Of course, the horror we see in many parts of the world is real. ُThe harrowing accounts of boatloads of people drowning, of death by asphyxiation in abandoned freight trucks; this horror is visceral and immediate. And so is the horror of residents of island nations, whose homes for centuries will soon be submerged in water, and they will too become displaced. Yet the spectacular amplification of this horror misleads us to believe that the only politically feasible way Europe can engage with this situation is through the trope of humanitarianism.

But humanitarianism, at least in its current form, is a highly problematic discourse that tends to redouble the problems it seeks to alleviate.

The humanitarian narrative obscures such facts, just like in the years after World War One when it became a criminal offence to seek one’s fortune in a foreign land. This is neither a natural nor a desirable outcome, and we must find ways to be liberated from its homicidal force.

The current narrative of “rescuing the desperate” allows European nations and commentators to speak of humanitarian rescue and “European Values” without engaging with the normalisation and eternal policing of borders and residents. What is the process by which it became normal for BMW to invest in an automobile factory in South Africa, but almost impossible for a young woman in a village somewhere in southern Africa to gather money from her network of friends and family, catch a flight to Germany, walk into a government office and register herself as someone seeking a job without constantly fearing imprisonment and deportation?

While capital and financial transactions move around the world with ever increasing velocity, we are fettered by our passports. There is, of course, a parallel imperial history of the passport that is worth considering:

Who has the right to decide that I am Syrian, or German, and what does the act of name and fixing entail?

Referring to the musafir is adopting the point of view of a mobile, nomadic form of human existence; by talking about the musafir we can identify problems and offer solutions from the perspective of persons who are constantly on the move. This of course does not mean that such moving persons are “merely” guests who may not insist on full political participation. Rather, we can shift our perception of movement to a form of political participation, and as a way of signaling the outlines of alternative forms of transnational political participation.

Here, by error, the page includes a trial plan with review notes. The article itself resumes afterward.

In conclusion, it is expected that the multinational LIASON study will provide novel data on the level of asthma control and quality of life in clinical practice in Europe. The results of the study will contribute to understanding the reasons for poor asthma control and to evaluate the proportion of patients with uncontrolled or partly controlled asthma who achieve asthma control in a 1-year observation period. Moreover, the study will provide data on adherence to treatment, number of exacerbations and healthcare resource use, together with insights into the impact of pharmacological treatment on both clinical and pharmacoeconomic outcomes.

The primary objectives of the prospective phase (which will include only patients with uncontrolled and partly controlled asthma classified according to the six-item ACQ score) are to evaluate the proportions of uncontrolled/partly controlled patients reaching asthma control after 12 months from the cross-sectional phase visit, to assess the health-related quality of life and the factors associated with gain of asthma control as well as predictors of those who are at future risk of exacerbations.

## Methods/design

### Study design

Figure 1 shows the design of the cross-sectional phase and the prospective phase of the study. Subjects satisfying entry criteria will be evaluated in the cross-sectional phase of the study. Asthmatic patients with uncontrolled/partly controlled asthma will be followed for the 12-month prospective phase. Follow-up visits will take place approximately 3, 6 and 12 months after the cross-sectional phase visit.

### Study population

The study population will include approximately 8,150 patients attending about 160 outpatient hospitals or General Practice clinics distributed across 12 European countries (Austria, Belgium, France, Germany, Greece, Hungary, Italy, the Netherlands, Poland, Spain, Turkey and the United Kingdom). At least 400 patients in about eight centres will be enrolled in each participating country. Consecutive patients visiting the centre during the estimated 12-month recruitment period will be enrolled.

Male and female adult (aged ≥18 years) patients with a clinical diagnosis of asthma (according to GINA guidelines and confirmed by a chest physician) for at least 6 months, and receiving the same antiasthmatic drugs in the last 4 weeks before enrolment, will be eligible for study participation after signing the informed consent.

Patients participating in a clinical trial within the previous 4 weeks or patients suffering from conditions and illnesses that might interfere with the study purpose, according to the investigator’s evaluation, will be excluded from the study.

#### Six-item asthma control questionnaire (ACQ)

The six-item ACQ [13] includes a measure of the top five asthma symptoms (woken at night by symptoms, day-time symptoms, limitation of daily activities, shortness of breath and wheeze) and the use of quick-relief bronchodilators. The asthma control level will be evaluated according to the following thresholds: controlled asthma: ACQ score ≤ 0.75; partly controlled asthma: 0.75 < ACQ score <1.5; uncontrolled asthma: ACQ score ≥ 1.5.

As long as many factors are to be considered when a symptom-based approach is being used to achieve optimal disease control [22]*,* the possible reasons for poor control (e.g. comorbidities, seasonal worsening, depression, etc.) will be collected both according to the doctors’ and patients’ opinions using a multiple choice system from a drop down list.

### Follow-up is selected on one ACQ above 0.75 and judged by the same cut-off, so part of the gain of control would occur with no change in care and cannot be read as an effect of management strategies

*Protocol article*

The “march of the musafir” offers us a moment to reflect on the long shadow of the past century and the strange new categories it presented us with – borders, aliens, people smugglers, camps for those who cross borders without permission.

Who are they and why are they coming? Come, listen. Listen to their stories.

They are your stories too.

They could be you. 


This piece derived from the collaboratively written paper "The Philosophy of the Refugee", which considers migration as the starting point of the attempt to create a more contemporary system of global governance. 

The paper is unpublished as it has been submitted for The New Shape Prize competition by the Global Challenges Foundation. 

Georg Diez, is a Berlin-based reporter and columnist covering politics and culture for the German newsmagazine Der Spiegel. He is also the co-founder of the experimental journalism platform 60pages, an international network of writers, artists, thinkers and scientists that publishes e-books, long-form journalism, reportage and fiction. Georg is Fellow 2017 of Harvard Universities Nieman Lab for Journalism.

Itamar Mann is a senior lecturer at the University of Haifa Faculty of Law, Israel, focusing on human rights, refugee and migration law, international criminal law, national security, and legal and political theory. He has previously worked as a consultant for Human Rights Watch and the Open Society Justice Initiative on issues related to refugee law in Europe. He has also briefly practised human rights and criminal defence law. He is a member of the legal action committee at Global Legal Action Network (GLAN). Before moving to Haifa, Itamar Mann was the National Security Law Fellow at Georgetown Law Center for three years.

Itamar Mann's book "Humanity at Sea" is published by Cambridge University Press

Itamar is also a contributng creator of the project fishoutofsea

Credit: Snippets and stills by Noaz Deshe